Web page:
By Donna Brazile
If you are reading this, then it’s likely you’re one of the 27 percent of the American people who told Pew Research that they’ve heard “a lot” about “sequester” — the term most Washington politicians probably never want to hear for the rest of their careers.
Barely more than one-quarter of Americans are aware that our economy will soon suffer another congressionally manufactured crisis. After the last one, President Obama said, “Our economy didn’t need Washington to come along with a manufactured crisis to make things worse. That was in our hands.”
With so few voters aware of the sequester — and probably even fewer knowing much about it — no wonder Republicans in Congress have little motive to responsibly address the national debt. And the gerrymandering of House districts, creating large numbers of Republican-safe or Democratic-safe seats, exacerbates the ideological divide. Simply put, there’s no incentive for House members to compromise.
Republican leaders like Mitch McConnell, John Boehner, and their political strategists manufactured this impasse back in August 2011. At the time, the president proposed the sequester as a last-ditch effort to avoid a manufactured crisis over the debt ceiling. McConnell called it “a crucial step on the road to fiscal sanity” and Boehner persuaded the Republican-dominated House to vote for it.
In political-speak, a sequester is a deal designed to force Congress to agree — i.e., compromise — on a budget, because if it doesn’t, drastic, paralyzing, unthinkable cuts automatically go into effect.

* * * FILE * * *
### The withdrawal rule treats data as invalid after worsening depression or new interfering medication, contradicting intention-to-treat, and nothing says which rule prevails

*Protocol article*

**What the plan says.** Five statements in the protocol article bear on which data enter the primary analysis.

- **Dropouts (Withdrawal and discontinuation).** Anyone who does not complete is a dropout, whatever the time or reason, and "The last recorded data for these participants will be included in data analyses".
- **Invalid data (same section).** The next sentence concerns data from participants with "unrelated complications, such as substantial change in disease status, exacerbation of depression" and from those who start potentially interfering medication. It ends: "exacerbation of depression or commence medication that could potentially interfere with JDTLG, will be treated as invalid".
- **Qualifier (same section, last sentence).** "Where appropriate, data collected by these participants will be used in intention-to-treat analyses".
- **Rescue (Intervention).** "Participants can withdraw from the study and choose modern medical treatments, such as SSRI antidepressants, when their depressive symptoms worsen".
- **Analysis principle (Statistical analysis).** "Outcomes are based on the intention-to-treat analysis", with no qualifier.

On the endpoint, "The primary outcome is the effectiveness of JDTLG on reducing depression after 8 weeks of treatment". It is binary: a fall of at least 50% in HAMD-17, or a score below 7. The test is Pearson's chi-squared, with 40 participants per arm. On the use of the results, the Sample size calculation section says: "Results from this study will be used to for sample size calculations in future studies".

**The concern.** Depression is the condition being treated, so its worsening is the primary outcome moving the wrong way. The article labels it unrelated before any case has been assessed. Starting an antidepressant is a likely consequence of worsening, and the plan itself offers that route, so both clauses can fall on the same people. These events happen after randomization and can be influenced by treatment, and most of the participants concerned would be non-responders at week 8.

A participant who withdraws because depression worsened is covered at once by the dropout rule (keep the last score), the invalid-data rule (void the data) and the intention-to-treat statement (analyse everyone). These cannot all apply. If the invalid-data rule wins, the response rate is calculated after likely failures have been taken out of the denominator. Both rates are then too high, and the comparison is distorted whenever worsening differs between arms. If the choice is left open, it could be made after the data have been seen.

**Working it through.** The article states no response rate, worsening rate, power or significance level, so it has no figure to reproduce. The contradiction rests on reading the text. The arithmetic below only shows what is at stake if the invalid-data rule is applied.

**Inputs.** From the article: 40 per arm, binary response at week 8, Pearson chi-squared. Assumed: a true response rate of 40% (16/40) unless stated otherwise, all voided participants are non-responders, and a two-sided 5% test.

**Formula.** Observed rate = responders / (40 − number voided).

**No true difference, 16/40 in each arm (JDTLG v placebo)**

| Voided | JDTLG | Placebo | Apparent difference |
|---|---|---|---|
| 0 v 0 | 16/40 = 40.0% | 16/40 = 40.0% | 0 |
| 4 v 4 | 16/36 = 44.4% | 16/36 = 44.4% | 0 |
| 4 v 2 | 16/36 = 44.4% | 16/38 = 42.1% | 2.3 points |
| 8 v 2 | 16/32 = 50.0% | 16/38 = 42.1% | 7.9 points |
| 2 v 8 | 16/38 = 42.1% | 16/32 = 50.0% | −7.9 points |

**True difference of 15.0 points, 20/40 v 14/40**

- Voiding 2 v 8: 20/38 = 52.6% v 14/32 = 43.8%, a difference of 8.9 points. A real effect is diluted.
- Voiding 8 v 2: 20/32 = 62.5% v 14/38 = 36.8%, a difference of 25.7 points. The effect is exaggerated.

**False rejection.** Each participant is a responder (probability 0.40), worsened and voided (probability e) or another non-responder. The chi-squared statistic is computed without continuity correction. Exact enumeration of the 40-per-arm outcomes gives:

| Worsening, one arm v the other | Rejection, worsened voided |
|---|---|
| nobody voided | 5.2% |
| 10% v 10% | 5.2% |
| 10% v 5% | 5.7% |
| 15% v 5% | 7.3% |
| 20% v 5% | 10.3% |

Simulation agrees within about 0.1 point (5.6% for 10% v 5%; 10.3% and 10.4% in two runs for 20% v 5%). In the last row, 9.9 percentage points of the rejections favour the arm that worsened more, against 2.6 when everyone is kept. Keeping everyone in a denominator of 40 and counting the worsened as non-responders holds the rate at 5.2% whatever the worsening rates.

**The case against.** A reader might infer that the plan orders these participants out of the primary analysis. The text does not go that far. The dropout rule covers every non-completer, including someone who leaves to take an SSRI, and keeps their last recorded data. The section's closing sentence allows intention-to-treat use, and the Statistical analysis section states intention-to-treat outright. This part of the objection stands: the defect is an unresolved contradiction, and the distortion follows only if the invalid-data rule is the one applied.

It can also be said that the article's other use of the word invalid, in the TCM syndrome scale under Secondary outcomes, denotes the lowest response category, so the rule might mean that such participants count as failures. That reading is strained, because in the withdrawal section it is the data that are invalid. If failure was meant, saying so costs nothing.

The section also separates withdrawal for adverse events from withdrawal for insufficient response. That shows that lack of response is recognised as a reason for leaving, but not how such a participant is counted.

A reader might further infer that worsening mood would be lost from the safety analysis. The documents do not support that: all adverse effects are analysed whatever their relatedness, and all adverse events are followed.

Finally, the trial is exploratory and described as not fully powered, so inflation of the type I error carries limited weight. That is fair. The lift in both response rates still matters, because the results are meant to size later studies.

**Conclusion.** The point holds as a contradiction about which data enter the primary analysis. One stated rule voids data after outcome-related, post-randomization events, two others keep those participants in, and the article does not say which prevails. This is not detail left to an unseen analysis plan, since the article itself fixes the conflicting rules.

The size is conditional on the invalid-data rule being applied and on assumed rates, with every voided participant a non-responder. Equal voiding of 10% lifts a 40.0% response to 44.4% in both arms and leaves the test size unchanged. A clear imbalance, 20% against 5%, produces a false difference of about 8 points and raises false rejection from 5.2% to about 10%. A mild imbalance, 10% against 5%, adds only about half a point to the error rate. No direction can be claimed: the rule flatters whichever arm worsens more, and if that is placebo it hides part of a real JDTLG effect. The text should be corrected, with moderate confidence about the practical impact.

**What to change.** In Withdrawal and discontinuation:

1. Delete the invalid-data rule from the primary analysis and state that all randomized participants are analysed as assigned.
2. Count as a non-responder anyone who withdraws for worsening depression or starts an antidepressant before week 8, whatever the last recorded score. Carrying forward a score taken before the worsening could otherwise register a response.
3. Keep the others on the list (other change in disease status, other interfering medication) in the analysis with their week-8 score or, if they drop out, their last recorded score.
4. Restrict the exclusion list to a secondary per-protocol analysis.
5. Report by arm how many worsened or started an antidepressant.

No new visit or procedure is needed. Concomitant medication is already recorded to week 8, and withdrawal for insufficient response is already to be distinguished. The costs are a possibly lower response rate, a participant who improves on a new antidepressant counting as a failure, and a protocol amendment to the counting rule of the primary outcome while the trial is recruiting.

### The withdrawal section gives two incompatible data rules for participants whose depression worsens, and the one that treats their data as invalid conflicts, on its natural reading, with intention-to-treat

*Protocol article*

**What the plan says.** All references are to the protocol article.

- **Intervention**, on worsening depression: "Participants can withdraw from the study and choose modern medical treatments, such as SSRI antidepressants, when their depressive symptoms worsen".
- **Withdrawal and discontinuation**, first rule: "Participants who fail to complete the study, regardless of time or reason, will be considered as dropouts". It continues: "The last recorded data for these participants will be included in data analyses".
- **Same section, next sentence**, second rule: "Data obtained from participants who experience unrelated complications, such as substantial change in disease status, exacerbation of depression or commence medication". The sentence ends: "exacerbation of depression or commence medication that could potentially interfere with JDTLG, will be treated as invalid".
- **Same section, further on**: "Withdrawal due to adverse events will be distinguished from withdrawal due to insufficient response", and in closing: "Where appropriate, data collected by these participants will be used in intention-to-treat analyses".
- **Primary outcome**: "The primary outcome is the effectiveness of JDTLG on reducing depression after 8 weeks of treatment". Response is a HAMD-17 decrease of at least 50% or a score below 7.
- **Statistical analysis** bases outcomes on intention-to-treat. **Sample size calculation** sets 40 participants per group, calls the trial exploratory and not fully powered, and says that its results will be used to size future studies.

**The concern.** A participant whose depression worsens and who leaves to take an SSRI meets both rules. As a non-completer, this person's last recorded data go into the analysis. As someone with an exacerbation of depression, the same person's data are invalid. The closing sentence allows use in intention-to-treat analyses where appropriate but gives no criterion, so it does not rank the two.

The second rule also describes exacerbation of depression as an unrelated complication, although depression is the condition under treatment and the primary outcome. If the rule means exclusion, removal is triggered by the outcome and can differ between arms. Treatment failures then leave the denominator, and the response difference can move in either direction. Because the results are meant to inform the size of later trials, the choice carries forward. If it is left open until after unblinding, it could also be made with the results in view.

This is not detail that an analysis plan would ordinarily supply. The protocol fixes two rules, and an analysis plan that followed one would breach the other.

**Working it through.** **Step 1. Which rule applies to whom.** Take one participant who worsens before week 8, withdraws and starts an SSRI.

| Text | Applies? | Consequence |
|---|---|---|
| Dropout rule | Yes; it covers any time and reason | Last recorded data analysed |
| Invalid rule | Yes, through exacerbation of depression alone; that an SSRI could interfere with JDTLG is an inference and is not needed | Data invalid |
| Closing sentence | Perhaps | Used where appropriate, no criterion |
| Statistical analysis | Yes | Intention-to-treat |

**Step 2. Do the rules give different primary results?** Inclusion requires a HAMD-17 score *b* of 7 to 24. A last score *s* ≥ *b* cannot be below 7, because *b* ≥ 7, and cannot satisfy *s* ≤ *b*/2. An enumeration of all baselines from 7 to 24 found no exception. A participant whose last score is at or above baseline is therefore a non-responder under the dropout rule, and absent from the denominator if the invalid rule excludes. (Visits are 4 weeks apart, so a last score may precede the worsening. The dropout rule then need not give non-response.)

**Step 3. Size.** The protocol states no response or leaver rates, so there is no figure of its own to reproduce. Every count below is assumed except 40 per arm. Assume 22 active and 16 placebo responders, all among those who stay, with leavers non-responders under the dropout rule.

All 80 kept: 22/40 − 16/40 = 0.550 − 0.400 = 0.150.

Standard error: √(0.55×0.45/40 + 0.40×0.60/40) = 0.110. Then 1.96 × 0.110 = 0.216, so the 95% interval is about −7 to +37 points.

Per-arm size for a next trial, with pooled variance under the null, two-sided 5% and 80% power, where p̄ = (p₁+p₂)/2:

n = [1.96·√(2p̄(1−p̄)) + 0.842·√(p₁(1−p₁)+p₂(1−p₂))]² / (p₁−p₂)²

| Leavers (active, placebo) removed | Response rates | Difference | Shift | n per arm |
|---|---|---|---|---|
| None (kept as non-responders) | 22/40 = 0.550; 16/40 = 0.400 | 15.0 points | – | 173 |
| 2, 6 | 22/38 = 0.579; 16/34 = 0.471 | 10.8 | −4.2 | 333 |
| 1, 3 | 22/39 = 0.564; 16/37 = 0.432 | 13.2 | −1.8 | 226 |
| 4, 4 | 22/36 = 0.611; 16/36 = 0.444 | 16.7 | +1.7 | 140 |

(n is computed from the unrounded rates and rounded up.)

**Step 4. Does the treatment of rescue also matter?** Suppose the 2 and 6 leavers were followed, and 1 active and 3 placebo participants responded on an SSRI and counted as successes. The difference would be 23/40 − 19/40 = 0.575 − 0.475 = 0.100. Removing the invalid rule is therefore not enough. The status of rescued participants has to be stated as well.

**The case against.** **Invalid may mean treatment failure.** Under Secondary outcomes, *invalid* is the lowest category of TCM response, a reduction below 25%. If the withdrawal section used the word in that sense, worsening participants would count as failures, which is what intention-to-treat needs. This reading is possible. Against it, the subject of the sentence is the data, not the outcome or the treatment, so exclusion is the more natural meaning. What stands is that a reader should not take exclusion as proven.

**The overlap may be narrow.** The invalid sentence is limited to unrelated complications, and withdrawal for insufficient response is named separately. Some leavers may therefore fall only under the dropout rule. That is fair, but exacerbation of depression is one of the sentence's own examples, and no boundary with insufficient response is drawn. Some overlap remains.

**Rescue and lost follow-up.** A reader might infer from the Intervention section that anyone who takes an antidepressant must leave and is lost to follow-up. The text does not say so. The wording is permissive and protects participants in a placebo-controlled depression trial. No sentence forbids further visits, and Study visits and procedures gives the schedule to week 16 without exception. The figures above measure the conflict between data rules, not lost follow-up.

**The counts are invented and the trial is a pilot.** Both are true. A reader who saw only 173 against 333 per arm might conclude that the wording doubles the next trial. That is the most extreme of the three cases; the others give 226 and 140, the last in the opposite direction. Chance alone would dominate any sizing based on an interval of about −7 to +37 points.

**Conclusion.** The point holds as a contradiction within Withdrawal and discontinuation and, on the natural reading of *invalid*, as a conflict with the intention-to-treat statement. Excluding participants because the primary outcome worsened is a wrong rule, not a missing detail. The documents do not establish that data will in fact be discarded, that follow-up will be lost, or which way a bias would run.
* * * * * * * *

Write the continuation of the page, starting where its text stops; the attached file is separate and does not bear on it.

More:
So a majority of Republicans in both the Senate and the House voted for sequester — and then merrily refused to make any compromises. They played political “chicken” with the American economy. Boehner boasted, “I got 98 percent of what I wanted” and later lamented that he hadn’t held out for more.
The idea of sequester (drastic cuts to force compromise), according to Business Insider, was “a brilliant idea and Obama should be proud of it.” Proud of it because it would force compromise, not because it would allow the Republicans to filibuster and obstruct us into another manufactured crisis.
Republicans decided on their strategy months ago. It’s why McConnell and Boehner voted for a very modest raise on taxes on the wealthy last December. It would allow them to say, “We already did that; not again.” That strategy explains why the House went on a 10-day vacation at Boehner’s direction, rather than debate and work out a compromise.
That strategy also explains why, though they voted and pushed sequester, Boehner and McConnell now say, “Don’t blame us; this was all the president’s idea. We compromised once. Now it’s all cuts — our way.”
Boehner, while on vacation, wrote a column for The Wall Street Journal in which he says the majority of American people wants cuts, not taxes. Wrong. The latest nonpartisan Pew Research poll reveals that only 19 percent of the American people want strictly cuts. Seventy-four percent want both cuts and taxes.
The country is about to go through another manufactured crisis simply to avoid a vote to close corporate loopholes that benefit a select few.
Donna Brazile is a senior Democratic strategist, a political commentator and contributor to CNN and ABC News. Distributed by Universal UCLICK for United Features Syndicate.